Lavender Cheesecake

Sunset Over Mutiny Bay

Sunset Over Mutiny Bay

Last weekend I went to Whidbey Island for a wine tasting at a friend’s beach house. It was lovely event: amazing food, great wines, fascinating conversations, and some spectacular sunsets.

I promised to bring a dessert since I wanted an excuse to cook with flowers as that is my assignment for this month.  My plan was to make a lavender cheesecake.

I already had a recipe which I adapted from a regular cheesecake recipe and made successfully years ago. I put a few lavender stems into the hot milk mixture as it’s cooking, then remove them after they’ve imparted their flavor. I also sneak lavender into the crust by making a praline: grinding lavender buds and sugar together in the blender, then stirring that into hot water, which I pour onto a pie plate and freeze in the freezer. When I make the crumb crust, I add the lavender praline (ground up) in place of plain sugar.

But this was before the days of the Internet, and this time when I looked for a recipe, I found dozens. I chose the one that was the simplest (no-bake!) and it created such a silky, smooth dream of a cheesecake that half of the guests at the dinner wanted a copy of the recipe. (It was the women who wanted the recipe, not the men, which is odd as lavender is supposedly one of the scents that men find erotic. Maybe men just don’t make cheesecake.)

Here’s my version of the recipe:

1)      Smash 2 cups of shortbread cookies into crumbs. (You could really go for the lavender theme and use lavender shortbread. Or perhaps just toss some ground up lavender buds into the crumb mixture. Not too much! Subtle is the adjective for lavender.)

2)      Melt five tablespoons of butter and mix with the crumbs. Press into the bottom of a springform pan. Put in the refrigerator to chill while you make the filling.

3)      Crush three tablespoons of lavender. Pour two and a half tablespoons of boiling water over them. Let it steep for at least 15 minutes. Then strain out the lavender buds. This is your lavender infusion.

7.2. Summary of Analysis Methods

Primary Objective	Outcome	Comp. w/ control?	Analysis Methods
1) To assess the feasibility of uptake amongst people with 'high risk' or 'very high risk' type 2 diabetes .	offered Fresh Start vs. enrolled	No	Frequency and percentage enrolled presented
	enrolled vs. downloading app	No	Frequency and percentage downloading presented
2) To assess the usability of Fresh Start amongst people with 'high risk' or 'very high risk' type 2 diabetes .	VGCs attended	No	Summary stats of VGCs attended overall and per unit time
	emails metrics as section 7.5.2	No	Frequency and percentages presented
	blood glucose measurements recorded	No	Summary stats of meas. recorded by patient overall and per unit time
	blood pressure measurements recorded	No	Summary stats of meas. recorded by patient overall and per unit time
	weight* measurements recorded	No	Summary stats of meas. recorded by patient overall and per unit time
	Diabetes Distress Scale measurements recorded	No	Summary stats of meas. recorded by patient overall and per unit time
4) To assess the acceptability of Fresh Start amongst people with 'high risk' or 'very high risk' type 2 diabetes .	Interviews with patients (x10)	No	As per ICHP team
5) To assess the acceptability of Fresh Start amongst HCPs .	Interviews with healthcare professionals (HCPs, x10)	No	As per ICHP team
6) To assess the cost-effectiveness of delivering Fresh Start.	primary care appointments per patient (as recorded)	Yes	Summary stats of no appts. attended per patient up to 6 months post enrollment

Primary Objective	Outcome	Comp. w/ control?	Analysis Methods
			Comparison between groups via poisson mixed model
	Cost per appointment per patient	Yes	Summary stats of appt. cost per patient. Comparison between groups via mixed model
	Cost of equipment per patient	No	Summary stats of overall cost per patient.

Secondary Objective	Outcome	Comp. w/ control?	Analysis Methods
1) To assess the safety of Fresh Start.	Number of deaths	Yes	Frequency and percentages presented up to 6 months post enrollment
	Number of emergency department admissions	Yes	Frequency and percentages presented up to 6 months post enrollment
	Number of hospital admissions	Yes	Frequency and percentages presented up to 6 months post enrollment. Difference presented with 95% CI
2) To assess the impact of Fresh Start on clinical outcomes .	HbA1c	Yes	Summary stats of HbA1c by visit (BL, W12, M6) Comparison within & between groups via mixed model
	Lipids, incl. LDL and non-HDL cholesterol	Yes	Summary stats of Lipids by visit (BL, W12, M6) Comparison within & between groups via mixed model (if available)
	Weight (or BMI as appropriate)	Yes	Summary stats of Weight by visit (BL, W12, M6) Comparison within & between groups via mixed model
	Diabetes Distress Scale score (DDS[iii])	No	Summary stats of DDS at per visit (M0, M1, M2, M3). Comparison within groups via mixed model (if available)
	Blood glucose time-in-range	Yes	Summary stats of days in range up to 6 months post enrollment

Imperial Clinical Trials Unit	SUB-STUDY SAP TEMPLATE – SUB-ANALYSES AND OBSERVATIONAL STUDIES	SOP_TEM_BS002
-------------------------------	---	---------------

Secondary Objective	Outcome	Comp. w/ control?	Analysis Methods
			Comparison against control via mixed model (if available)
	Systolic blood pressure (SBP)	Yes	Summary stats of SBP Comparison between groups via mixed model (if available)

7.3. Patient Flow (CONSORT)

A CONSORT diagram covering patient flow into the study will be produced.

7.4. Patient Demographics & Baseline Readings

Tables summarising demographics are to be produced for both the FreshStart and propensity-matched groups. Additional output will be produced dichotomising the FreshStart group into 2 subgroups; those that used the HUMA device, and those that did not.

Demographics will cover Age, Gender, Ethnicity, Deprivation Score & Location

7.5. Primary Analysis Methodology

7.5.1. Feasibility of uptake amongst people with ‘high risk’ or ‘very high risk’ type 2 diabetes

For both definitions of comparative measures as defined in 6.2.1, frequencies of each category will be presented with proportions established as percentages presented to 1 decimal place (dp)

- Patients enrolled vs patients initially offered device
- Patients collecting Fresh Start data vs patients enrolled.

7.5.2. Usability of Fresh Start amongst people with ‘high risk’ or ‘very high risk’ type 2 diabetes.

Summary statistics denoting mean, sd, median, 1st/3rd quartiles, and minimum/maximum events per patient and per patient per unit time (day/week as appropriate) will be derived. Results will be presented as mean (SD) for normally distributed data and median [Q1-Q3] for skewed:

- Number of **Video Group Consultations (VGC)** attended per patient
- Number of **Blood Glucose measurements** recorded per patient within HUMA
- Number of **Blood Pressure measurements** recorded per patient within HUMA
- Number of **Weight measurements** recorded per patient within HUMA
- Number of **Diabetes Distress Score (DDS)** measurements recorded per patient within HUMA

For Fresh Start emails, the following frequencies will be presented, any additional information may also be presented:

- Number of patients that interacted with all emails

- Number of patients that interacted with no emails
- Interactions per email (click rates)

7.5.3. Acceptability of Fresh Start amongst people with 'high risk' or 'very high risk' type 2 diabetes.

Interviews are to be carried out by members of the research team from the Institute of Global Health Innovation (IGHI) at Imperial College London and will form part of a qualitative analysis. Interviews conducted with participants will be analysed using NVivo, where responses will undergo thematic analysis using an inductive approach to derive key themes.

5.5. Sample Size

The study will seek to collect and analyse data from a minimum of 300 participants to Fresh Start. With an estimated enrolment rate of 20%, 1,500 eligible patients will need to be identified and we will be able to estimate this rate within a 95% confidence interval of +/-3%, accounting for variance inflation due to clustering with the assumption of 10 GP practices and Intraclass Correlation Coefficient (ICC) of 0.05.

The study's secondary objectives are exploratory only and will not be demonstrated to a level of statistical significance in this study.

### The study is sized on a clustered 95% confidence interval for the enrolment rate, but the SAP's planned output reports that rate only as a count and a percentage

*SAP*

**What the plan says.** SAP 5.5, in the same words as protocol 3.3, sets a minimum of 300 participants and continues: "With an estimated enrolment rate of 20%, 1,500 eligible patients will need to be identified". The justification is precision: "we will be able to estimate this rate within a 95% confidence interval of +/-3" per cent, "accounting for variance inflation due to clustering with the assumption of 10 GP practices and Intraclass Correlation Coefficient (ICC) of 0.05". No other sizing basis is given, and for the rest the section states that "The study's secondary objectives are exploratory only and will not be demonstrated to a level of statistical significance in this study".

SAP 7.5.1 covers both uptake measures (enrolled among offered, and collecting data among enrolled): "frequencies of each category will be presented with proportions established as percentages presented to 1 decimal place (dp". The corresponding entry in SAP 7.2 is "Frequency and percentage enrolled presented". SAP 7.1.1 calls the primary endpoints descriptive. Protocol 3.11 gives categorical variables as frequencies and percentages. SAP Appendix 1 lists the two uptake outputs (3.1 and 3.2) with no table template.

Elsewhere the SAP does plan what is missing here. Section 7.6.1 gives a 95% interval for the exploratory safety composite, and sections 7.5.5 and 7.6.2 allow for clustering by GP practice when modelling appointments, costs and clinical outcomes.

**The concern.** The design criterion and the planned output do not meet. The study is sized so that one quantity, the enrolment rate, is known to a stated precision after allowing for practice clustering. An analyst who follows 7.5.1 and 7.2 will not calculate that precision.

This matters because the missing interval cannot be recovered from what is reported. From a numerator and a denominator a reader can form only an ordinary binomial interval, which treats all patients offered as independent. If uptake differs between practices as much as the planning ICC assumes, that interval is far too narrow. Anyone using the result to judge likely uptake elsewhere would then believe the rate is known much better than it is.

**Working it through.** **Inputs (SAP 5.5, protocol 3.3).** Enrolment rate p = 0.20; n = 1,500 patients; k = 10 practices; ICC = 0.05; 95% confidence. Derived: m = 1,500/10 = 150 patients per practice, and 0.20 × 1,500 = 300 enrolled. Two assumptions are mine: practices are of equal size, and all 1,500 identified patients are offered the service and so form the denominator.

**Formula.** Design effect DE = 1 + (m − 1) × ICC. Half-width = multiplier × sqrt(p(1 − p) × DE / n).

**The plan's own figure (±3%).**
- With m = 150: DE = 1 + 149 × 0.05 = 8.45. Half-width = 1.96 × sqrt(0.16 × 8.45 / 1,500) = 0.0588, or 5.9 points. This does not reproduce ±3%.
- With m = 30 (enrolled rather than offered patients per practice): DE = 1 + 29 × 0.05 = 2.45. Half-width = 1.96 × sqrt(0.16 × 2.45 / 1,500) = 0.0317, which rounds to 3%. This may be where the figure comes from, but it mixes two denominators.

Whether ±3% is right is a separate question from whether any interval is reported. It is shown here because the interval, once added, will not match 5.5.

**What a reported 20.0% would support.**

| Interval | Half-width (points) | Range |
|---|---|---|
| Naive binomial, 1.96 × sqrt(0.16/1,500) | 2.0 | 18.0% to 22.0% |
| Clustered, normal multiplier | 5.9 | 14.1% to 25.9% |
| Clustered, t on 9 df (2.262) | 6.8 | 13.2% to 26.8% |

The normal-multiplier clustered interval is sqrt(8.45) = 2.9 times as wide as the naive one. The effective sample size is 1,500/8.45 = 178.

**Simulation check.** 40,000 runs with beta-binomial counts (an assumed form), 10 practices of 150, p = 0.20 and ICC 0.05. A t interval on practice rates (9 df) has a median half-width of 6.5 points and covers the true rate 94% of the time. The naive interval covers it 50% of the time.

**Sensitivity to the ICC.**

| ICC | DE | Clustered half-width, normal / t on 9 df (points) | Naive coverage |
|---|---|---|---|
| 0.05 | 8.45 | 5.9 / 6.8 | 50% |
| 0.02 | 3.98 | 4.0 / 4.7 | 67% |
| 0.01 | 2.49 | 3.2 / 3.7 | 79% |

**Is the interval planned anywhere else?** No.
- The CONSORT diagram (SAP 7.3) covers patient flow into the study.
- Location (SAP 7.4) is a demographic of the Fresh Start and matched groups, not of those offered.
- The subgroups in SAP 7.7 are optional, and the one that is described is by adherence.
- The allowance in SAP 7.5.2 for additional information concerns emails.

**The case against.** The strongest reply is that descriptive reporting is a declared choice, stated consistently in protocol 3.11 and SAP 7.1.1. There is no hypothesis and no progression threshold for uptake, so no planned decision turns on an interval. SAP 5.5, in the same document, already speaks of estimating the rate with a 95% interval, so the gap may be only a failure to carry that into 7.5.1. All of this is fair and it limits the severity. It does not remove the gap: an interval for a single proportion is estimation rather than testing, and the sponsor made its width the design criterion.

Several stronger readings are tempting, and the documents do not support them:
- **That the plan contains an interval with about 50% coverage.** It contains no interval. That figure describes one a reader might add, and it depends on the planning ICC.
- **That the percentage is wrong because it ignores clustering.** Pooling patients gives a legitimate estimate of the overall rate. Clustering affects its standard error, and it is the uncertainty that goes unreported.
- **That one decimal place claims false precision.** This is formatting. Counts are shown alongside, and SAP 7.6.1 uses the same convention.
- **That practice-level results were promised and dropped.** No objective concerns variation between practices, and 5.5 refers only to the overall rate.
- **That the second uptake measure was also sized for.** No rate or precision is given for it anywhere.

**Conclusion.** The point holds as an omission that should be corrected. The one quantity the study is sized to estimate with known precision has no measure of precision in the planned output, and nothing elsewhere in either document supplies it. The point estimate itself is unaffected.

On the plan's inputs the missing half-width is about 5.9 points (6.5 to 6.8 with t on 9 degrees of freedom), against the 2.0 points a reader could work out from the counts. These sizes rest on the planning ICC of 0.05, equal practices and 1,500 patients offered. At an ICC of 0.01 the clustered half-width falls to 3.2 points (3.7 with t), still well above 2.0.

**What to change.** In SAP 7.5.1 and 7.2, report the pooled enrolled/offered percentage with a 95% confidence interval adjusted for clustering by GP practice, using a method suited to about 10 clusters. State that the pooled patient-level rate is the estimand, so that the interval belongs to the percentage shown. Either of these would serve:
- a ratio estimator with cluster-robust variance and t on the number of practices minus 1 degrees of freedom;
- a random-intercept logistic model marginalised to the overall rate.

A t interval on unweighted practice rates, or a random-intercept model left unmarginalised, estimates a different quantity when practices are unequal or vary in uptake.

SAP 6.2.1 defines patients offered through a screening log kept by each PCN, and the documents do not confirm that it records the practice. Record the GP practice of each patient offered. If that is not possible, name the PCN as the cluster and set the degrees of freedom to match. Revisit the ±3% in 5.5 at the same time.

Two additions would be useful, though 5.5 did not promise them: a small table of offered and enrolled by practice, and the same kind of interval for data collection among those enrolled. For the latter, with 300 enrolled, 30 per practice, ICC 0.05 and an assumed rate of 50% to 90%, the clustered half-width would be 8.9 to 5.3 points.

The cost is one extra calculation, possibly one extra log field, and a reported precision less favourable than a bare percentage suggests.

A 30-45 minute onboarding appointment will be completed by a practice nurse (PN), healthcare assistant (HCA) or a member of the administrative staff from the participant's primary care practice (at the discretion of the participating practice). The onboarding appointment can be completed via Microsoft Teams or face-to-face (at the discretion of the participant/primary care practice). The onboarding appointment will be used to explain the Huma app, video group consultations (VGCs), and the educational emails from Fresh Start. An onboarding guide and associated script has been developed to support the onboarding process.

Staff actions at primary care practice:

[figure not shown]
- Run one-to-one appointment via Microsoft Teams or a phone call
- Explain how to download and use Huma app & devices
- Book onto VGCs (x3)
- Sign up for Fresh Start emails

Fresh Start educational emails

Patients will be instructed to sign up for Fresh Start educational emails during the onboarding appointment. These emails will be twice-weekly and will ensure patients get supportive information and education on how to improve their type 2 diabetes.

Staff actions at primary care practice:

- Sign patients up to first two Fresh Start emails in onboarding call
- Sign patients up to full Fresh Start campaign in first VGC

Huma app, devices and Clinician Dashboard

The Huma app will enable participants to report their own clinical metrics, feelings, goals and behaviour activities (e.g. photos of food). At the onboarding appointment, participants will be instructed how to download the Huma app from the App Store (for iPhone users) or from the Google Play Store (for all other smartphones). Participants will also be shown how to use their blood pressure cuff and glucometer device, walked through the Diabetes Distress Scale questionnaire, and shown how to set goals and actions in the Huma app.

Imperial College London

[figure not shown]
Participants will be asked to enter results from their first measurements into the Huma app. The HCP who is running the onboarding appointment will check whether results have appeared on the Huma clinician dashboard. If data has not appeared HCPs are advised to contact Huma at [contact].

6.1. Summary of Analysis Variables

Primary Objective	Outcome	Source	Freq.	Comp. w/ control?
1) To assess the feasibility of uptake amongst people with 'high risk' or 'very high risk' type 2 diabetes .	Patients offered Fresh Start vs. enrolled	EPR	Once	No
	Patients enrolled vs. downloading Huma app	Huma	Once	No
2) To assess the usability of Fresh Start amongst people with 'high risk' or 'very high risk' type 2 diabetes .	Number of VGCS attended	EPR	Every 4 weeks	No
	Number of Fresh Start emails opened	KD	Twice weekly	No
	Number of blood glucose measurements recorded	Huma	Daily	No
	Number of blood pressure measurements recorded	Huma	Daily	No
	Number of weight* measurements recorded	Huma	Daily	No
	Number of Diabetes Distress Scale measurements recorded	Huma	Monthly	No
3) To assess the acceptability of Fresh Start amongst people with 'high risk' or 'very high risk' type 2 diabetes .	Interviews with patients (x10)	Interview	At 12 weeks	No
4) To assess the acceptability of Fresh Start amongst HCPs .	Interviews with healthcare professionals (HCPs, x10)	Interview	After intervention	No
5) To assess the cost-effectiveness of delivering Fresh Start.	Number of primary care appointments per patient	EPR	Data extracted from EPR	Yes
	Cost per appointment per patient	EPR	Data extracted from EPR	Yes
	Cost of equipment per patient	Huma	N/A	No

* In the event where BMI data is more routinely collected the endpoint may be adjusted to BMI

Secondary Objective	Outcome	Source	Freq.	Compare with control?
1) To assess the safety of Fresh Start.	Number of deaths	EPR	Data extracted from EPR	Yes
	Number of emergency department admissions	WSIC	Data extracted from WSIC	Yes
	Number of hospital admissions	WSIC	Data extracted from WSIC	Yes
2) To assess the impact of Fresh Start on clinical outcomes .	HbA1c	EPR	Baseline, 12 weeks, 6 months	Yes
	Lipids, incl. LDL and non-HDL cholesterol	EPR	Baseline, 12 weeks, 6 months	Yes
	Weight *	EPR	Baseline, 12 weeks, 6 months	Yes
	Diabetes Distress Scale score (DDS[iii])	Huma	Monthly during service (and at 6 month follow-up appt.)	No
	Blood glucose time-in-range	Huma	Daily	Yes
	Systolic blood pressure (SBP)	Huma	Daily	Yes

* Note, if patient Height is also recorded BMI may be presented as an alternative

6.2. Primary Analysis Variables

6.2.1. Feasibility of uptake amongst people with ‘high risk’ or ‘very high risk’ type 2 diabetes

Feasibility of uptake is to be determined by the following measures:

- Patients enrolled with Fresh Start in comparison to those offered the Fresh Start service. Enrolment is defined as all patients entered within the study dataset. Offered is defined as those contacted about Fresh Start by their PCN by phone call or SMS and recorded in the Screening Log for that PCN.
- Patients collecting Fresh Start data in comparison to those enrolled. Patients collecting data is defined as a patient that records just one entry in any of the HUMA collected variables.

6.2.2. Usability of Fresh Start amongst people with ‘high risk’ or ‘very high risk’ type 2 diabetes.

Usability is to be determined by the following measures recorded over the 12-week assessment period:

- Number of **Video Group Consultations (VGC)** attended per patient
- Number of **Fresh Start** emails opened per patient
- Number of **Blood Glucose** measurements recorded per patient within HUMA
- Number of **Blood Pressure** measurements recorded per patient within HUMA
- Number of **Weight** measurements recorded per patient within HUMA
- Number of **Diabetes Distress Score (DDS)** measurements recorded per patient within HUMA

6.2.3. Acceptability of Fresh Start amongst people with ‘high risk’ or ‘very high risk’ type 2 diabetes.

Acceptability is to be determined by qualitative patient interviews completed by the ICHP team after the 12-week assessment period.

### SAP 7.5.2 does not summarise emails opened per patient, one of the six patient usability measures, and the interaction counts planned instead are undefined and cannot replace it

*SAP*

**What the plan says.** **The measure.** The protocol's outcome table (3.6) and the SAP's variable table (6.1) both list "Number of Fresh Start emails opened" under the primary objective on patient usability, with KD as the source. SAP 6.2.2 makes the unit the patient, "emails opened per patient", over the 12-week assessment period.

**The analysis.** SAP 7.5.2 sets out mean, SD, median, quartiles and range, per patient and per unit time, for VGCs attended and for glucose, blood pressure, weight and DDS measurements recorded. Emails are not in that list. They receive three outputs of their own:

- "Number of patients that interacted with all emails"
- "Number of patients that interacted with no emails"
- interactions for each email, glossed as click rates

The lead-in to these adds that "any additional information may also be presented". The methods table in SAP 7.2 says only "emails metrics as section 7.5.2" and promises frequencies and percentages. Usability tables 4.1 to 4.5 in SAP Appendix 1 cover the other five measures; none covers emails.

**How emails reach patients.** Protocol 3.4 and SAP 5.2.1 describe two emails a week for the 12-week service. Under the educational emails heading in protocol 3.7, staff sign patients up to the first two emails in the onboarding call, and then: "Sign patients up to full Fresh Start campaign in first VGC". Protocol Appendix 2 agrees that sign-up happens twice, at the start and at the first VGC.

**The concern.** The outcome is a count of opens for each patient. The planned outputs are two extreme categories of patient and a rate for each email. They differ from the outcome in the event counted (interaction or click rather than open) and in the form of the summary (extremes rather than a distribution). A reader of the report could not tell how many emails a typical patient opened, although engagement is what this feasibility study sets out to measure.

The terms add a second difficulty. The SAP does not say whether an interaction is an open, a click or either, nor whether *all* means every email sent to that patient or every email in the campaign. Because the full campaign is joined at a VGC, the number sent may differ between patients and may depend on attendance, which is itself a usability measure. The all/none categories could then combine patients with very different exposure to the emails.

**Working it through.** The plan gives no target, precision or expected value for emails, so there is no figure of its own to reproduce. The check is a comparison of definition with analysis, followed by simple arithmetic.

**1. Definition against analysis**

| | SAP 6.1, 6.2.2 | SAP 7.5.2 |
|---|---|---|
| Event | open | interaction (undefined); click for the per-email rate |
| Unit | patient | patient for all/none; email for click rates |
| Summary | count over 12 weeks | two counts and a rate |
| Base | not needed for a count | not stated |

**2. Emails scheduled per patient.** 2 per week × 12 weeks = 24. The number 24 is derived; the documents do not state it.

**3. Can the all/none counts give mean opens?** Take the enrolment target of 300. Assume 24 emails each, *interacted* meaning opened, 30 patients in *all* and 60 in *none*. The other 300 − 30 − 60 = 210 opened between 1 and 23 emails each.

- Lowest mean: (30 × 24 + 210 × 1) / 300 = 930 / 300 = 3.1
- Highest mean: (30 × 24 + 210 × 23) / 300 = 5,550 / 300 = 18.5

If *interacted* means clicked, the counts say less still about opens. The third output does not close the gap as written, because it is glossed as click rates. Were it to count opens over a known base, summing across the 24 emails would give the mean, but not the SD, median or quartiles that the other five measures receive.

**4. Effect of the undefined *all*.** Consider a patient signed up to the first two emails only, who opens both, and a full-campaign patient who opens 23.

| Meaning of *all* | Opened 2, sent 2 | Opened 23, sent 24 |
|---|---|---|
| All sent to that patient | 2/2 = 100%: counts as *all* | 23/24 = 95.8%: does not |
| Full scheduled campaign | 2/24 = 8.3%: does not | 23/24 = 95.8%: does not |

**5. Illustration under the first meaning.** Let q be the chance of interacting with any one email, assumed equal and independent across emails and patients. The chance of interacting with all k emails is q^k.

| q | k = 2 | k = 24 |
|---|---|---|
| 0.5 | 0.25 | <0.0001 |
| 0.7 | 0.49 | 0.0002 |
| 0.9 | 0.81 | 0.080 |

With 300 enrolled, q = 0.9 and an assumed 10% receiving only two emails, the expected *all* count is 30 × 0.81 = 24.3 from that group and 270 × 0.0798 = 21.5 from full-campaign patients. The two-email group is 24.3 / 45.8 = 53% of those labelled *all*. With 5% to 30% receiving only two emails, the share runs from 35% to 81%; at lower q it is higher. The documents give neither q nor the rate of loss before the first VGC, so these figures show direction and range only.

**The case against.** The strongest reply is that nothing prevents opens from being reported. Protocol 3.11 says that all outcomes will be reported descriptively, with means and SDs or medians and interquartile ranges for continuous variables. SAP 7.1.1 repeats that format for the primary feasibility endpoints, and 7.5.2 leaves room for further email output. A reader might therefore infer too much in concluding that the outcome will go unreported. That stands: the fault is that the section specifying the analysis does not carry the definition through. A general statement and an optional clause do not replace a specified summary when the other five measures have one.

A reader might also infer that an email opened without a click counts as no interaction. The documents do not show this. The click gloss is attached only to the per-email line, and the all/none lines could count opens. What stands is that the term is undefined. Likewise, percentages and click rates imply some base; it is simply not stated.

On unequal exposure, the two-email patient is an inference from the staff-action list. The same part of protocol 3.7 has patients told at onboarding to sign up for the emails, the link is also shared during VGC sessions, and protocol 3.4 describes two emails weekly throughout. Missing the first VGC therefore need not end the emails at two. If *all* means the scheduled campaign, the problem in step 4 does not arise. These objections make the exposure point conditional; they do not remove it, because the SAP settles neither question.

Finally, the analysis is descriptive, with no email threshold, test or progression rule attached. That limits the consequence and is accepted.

4)      Mix together ¾ cup of honey and one 8 ounce package of cream cheese that you’ve left out to soften. I used an electric beater. You could use a whisk, if you prefer.

5)      Add the lavender infusion, mixing carefully, not too much.

6)      Whip one and a quarter cups of heavy cream. Again I recommend an electric beater. This took a long time even with one.

7)      Fold the whipped cream into the honey/lavender/cream cheese mixture. Then pour it into the crust.

8)      Refrigerate for three to four hours before serving.

You can find the actual recipe here.

The next time I do it, I think I will add a second package of cream cheese as the filling layer was pretty thin, but no one complained about that. The texture was as smooth as silk and the lavender flavor pronounced but subtle.

I thought about garnishing it with lavender stalks dipped in simple syrup and set on tinfoil to dry. I think that would have worked out nicely but I didn’t try it. I also didn’t take a picture of the cheesecake so you’ll have to make do with the sunset.

If you want to serve it with wine, I’d suggest a Muscat (might be too sweet) or an ice wine, maybe a late-harvest Riesling. We tried a regular Riesling at the recommendation of my wine merchant and it didn’t really work, though it was a lovely Riesling (I like the ones that smell like gasoline and this one did).

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Many Moon Names

Photo by Cate Kerr

Photo by Cate Kerr

Wow! Havi Brooks mentioned my book Slow Time on her delightful blog, the Fluent Self, and suggested her readers play with one of the exercises, the one where you get to make up your own names for the moons. I’m reveling in all the creative names people posted as comments. Check it out!

I’m illustrating this blog entry with another one of Cate Kerr’s magnificent moon photos. This one, like the one featured on the Celebrations article, is the August full moon. Cate always provides a long list of traditional names for each full moon as she did in the blog entry that accompanied the photograph.